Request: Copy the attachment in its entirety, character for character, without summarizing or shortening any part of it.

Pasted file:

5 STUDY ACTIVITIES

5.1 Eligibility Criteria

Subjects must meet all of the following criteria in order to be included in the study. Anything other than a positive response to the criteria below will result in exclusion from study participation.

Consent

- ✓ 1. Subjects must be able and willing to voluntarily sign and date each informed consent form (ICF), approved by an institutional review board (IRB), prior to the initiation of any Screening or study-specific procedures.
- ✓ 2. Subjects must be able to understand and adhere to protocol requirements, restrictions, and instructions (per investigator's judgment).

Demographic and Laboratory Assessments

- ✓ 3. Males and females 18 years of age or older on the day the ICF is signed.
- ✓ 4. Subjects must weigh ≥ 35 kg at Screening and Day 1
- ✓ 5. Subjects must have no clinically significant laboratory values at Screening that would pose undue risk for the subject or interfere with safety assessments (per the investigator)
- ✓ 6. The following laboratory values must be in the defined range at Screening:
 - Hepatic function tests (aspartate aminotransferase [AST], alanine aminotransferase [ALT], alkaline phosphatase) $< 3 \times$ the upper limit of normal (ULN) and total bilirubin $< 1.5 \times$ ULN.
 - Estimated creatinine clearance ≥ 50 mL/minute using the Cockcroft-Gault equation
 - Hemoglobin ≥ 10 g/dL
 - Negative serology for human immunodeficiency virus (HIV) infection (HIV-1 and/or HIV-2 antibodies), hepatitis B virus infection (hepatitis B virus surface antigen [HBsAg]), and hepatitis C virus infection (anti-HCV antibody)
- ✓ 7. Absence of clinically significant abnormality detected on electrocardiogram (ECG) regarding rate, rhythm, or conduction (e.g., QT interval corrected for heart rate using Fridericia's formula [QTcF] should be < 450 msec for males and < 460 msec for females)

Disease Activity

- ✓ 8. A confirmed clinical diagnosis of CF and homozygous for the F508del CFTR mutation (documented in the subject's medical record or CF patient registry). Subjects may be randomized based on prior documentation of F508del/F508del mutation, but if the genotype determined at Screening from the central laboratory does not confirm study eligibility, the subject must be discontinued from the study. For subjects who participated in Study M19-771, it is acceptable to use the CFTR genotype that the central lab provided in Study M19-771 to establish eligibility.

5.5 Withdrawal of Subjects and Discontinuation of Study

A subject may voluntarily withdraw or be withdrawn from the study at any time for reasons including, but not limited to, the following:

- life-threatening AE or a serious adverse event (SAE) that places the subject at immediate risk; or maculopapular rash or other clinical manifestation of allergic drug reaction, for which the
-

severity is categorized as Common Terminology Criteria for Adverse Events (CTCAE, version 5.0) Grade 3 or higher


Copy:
5 STUDY ACTIVITIES

5.1 Eligibility Criteria

Subjects must meet all of the following criteria in order to be included in the study. Anything other than a positive response to the criteria below will result in exclusion from study participation.

Consent

- ✓ 1. Subjects must be able and willing to voluntarily sign and date each informed consent form (ICF), approved by an institutional review board (IRB), prior to the initiation of any Screening or study-specific procedures.
- ✓ 2. Subjects must be able to understand and adhere to protocol requirements, restrictions, and instructions (per investigator's judgment).

Demographic and Laboratory Assessments

- ✓ 3. Males and females 18 years of age or older on the day the ICF is signed.
- ✓ 4. Subjects must weigh ≥ 35 kg at Screening and Day 1
- ✓ 5. Subjects must have no clinically significant laboratory values at Screening that would pose undue risk for the subject or interfere with safety assessments (per the investigator)
- ✓ 6. The following laboratory values must be in the defined range at Screening:
 - Hepatic function tests (aspartate aminotransferase [AST], alanine aminotransferase [ALT], alkaline phosphatase) $< 3 \times$ the upper limit of normal (ULN) and total bilirubin $< 1.5 \times$ ULN.
 - Estimated creatinine clearance ≥ 50 mL/minute using the Cockcroft-Gault equation
 - Hemoglobin ≥ 10 g/dL
 - Negative serology for human immunodeficiency virus (HIV) infection (HIV-1 and/or HIV-2 antibodies), hepatitis B virus infection (hepatitis B virus surface antigen [HBsAg]), and hepatitis C virus infection (anti-HCV antibody)
- ✓ 7. Absence of clinically significant abnormality detected on electrocardiogram (ECG) regarding rate, rhythm, or conduction (e.g., QT interval corrected for heart rate using Fridericia's formula [QTcF] should be < 450 msec for males and < 460 msec for females)

Disease Activity

- ✓ 8. A confirmed clinical diagnosis of CF and homozygous for the F508del CFTR mutation (documented in the subject's medical record or CF patient registry). Subjects may be randomized based on prior documentation of F508del/F508del mutation, but if the genotype determined at Screening from the central laboratory does not confirm study eligibility, the subject must be discontinued from the study. For subjects who participated in Study M19-771, it is acceptable to use the CFTR genotype that the central lab provided in Study M19-771 to establish eligibility.

5.5 Withdrawal of Subjects and Discontinuation of Study

A subject may voluntarily withdraw or be withdrawn from the study at any time for reasons including, but not limited to, the following:

- life-threatening AE or a serious adverse event (SAE) that places the subject at immediate risk; or maculopapular rash or other clinical manifestation of allergic drug reaction, for which the
-

severity is categorized as Common Terminology Criteria for Adverse Events (CTCAE, version 5.0) Grade 3 or higher